April 24, 2015

Diary of an Intern: Julia at Hand and Lock, week 4

Image by Sophia Spring

This week I am going to tackle the million dollar question: Are unpaid internships a fair exchange? I expect that you have an opinion on this subject and it would be great to open a discussion and read your views. The debate about unpaid internships has recently erupted during the run up to the British political election. Should the U.K. Labour party gain power they promise to introduce a time limit of four weeks on unpaid internships.

Image by Sophia Spring

In the U.K. internships have become a recognised path to gaining a first level position in many work sectors from fashion, media and music to finance and technology. The Labour party argue that unpaid internships block the job market by restricting access to this fundamental first stage in many competitive careers to only the wealthiest individuals. Last year many corporations stated that almost half of all graduate positions would be reserved for those who can demonstrate previous work experience. Naturally students and graduates relax their work rights in order to follow their passion.

Image by Sophia Spring

According to the Independent, an average unpaid internship in the U.K. lasts three months and in London it usually costs more than £930.00 per month in living expenses. (article) This is not a venture one could embark on lightly and obviously requires a great deal of funding. Fortunate students and graduates are funded by their parents, however this is not the only route. Many people take a weekend or evening job to supplement living costs. In my case I have used savings and I would suggest that taking a year out to work and save some cash is a possible solution.

When googling 'Fashion Internships' a host of horror stories can be found. Big and small fashion houses rely on interns to carry out an integral job. This begs the question of how these companies’ business model is structured; by using free labour huge savings can be made. Some designers have stated that their business simply wouldn't survive without interns. Cozette McCreery of Sibling resigns that “Their (interns) time is important and their input into the workings and production of a collection is really vital.” (article). No wonder that interns struggle under the pressure, or worse, not only from a colossal 12 hour day and 80 hour working week but the absolute necessity to work at great speed and produce impeccably perfect results as though they had been doing the job for years. Obviously this means that the end result may suffer and the consumer has to also pay the price for this oversight.

Is this business behaviour more a reflection of the entire industry? The fashion industry is known for scandals regarding the treatment of paid factory workers, for instance. Much of the Italian high-end fashion is produced in unscrupulous sweatshops spread across Northern Italy where Chinese immigrants are brought over illegally to work in squalid and cramped conditions.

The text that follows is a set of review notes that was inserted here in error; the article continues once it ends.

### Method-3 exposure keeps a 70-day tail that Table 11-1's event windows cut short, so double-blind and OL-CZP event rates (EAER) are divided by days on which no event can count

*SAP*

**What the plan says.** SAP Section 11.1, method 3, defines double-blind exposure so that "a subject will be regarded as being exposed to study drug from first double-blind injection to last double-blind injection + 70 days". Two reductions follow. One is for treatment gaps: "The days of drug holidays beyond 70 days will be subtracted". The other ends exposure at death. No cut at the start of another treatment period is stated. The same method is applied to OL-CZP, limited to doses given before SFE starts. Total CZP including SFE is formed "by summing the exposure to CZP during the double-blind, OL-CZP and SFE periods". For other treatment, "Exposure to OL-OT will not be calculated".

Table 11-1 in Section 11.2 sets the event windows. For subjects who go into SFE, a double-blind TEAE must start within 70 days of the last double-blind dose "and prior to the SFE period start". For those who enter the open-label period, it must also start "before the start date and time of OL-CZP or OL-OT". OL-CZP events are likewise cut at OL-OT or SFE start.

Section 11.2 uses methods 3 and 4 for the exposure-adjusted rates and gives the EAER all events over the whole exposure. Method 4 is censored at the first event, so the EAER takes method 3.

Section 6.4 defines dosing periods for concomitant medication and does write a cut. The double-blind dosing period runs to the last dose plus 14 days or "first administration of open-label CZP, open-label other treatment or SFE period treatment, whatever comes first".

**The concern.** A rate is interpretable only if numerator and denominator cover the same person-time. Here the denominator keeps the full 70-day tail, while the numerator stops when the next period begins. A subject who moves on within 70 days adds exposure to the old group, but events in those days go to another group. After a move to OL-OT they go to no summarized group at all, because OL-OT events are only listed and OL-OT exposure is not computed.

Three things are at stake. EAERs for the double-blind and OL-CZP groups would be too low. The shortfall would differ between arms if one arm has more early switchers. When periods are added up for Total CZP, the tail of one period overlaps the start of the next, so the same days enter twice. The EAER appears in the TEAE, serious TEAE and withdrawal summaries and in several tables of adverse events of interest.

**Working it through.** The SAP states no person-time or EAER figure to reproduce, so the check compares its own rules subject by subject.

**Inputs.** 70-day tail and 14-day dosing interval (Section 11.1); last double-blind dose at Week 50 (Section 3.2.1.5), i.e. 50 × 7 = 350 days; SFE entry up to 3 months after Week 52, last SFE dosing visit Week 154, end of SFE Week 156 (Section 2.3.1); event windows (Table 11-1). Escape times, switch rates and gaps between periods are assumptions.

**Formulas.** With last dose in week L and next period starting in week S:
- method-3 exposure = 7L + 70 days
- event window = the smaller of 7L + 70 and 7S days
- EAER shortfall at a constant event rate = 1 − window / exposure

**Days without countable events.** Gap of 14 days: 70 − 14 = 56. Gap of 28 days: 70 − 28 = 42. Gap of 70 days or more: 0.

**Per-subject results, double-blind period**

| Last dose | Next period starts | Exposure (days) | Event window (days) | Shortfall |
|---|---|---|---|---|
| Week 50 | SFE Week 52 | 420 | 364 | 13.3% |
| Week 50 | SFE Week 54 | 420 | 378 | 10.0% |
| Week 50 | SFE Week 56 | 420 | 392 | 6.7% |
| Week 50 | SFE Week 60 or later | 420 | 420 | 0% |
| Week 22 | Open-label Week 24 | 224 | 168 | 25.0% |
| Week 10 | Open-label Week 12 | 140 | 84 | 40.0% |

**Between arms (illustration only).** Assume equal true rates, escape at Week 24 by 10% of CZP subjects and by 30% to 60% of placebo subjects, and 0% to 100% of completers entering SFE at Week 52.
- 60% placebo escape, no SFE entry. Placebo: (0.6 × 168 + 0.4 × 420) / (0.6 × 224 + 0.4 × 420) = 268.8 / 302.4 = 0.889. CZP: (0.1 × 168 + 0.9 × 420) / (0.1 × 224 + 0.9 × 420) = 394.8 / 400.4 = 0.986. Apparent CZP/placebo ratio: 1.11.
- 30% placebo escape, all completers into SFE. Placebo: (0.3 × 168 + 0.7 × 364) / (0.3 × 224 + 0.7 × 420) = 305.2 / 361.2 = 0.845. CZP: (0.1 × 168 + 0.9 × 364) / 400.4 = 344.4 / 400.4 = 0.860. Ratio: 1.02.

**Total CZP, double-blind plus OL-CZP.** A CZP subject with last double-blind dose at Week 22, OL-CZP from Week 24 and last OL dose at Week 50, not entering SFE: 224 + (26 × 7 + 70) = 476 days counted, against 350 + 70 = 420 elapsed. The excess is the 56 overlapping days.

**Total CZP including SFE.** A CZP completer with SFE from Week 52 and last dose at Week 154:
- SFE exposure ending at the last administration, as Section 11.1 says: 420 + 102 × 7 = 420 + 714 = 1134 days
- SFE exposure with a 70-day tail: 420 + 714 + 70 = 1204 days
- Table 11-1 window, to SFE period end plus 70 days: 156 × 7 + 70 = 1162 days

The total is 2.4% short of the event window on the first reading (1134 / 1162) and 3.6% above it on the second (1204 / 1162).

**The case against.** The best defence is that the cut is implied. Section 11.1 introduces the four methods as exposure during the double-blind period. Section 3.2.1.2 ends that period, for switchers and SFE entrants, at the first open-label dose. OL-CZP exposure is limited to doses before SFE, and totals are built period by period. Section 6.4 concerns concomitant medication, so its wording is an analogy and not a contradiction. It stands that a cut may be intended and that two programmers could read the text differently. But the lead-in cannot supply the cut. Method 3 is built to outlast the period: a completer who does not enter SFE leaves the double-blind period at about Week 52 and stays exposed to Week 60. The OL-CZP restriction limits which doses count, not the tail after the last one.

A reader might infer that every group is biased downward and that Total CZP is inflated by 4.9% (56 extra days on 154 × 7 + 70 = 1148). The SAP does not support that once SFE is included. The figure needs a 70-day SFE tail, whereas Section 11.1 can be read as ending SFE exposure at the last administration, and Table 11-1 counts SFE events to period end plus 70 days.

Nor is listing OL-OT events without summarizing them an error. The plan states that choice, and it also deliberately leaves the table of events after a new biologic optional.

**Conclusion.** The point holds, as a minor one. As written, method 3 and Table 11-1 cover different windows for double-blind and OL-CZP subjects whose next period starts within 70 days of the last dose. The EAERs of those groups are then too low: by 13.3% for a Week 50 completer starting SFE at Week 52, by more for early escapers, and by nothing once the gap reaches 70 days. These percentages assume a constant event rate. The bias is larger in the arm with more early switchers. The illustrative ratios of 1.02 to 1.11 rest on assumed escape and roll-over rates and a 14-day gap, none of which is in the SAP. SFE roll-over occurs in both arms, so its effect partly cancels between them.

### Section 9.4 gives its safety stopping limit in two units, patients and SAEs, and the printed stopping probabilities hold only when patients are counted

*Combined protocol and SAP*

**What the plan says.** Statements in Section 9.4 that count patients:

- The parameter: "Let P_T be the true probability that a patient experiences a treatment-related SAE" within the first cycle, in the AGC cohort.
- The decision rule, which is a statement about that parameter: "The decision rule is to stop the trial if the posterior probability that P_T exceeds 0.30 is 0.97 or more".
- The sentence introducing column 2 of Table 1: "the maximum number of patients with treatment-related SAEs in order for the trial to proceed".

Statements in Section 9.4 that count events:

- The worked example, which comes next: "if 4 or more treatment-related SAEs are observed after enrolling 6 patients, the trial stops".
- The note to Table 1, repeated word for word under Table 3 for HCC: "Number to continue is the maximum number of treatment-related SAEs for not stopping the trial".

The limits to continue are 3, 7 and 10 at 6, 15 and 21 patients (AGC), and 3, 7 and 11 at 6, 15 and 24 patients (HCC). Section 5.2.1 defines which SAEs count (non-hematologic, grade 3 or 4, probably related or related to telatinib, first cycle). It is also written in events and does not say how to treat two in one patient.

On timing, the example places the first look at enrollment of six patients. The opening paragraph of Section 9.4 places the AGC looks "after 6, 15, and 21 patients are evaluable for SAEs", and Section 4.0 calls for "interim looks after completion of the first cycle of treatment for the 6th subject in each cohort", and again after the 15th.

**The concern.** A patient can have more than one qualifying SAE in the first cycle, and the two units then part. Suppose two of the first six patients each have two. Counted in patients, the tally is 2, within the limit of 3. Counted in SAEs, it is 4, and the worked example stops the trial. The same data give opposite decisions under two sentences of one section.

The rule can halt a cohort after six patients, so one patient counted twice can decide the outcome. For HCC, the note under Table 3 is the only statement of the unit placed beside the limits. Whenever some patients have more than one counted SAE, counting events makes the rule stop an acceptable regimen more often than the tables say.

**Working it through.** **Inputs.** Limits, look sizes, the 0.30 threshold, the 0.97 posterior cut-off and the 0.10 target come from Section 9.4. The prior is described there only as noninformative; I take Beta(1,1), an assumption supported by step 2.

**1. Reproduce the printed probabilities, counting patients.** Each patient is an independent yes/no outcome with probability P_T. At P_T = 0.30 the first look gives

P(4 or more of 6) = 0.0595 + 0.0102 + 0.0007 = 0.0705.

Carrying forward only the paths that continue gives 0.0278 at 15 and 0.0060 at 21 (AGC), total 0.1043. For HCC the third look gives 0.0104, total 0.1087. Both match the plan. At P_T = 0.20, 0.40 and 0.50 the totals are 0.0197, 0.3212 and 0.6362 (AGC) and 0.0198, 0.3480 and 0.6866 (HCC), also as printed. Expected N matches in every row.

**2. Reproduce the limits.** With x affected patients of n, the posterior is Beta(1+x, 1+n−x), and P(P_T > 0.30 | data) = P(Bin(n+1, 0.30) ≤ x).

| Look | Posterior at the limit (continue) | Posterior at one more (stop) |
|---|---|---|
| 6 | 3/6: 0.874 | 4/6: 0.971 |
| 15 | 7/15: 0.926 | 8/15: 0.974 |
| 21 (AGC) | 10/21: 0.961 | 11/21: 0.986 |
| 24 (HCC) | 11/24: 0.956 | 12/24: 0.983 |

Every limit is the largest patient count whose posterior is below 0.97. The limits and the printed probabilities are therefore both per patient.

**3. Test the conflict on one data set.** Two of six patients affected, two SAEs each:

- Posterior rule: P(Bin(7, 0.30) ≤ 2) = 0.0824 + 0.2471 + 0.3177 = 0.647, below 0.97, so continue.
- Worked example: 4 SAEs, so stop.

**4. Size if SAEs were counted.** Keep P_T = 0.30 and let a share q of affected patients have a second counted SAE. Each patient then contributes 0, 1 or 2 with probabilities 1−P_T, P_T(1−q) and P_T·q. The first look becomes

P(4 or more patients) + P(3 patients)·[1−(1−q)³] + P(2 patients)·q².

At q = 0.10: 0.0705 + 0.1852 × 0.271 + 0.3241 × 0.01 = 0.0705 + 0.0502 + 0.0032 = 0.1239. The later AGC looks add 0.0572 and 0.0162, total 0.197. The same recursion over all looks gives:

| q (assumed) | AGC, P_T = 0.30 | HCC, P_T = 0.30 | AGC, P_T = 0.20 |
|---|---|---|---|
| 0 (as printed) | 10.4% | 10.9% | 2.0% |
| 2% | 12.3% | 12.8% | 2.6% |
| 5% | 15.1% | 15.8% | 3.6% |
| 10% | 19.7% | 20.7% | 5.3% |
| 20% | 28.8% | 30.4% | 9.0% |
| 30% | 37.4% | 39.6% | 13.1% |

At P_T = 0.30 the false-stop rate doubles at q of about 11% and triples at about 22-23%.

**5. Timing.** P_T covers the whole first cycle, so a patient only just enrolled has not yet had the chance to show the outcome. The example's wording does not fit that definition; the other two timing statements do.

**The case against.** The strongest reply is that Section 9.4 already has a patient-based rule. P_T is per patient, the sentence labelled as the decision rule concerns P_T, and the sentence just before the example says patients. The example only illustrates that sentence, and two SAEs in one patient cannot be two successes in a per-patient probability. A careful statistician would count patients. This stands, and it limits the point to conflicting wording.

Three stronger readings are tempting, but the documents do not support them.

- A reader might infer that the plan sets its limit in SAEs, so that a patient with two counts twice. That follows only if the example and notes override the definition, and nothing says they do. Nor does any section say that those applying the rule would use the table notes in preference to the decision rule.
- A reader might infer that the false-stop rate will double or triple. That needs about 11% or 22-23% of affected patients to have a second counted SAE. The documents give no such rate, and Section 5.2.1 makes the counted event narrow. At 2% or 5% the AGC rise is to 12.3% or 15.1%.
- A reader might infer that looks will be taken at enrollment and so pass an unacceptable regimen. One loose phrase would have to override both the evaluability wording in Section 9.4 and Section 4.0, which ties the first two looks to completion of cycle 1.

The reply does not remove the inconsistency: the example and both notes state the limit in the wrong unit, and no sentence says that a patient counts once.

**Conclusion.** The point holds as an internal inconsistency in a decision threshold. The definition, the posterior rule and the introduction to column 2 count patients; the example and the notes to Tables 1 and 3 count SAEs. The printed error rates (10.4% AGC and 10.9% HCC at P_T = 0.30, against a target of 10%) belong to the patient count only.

In contrast my experience at Hand & Lock has been beneficial to me and I have learnt a great deal. From the beginning the staff have been very accommodating by agreeing to a four day working week as well as informing me that a working day starts at 10:00 and finishes at 16:30.

The majority of my day is filled with embroidery based work and my colleagues are on hand to ask for advice and feedback. After only eight weeks here, I feel like I’m part of the extended Hand & Lock family. This is a far cry from some other intern’s experiences.

Image by Sophia Spring

I support the importance of work experience for graduates or somebody entering a field of work, whether it is paid or not. The confidence and practice garnered will hold me in good stead for the future whether it leads directly to paid employment in the industry or not. On the other hand where internships are misinterpreted by employers as a replacement for a paid position and the eagerness of the worker is exploited, perhaps here in the U.K, a new law and better investigation by the authorities may lead to a positive change. It could also provide clarity to business and re-affirm a benchmark for business standards.

We, the interns, also have some power in making this change and have the option to choose what we accept. It’s important to know what you hope to gain from an internship and to stand firm. I would recommend first researching which companies are known for offering decent internships and which are not: http://www.jobsite.co.uk/worklife/intern-heaven-intern-hell-10960/

The big names are not always the best option as sometimes you can learn more from a company that is in its initial stages of growing the business. Remember that within each industry these ‘horror’ experiences are well known and it is preferable when seeking further employment to be clear about what you expect for yourself in terms of payment and rights.

Please join the debate by commenting below - I look forward to reading your experiences.

Hi, I'm Julia! Based in Amsterdam, I am an embroidery enthusiast with a life long passion for textiles. I will be contributing during my work placement at the prestigious Hand and Lock a London based, embroidery and embellishment company with 250 years of heritage.

Join me every other Friday for my Diary of an Intern posts!
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  1. Regulation is so important, you are right... or else these jobs are just for people from wealthy and privileged backgrounds.

  2. I worked as Embroiderer at Hand and Lock... after the 4 month 'training period', which I excelled at, they offered me the full-time position at minimum wage.
    Highly skilked job with a Central London commute. Absolutely disgusting. Even the head embroiderer in the workroom was only offered marginally more.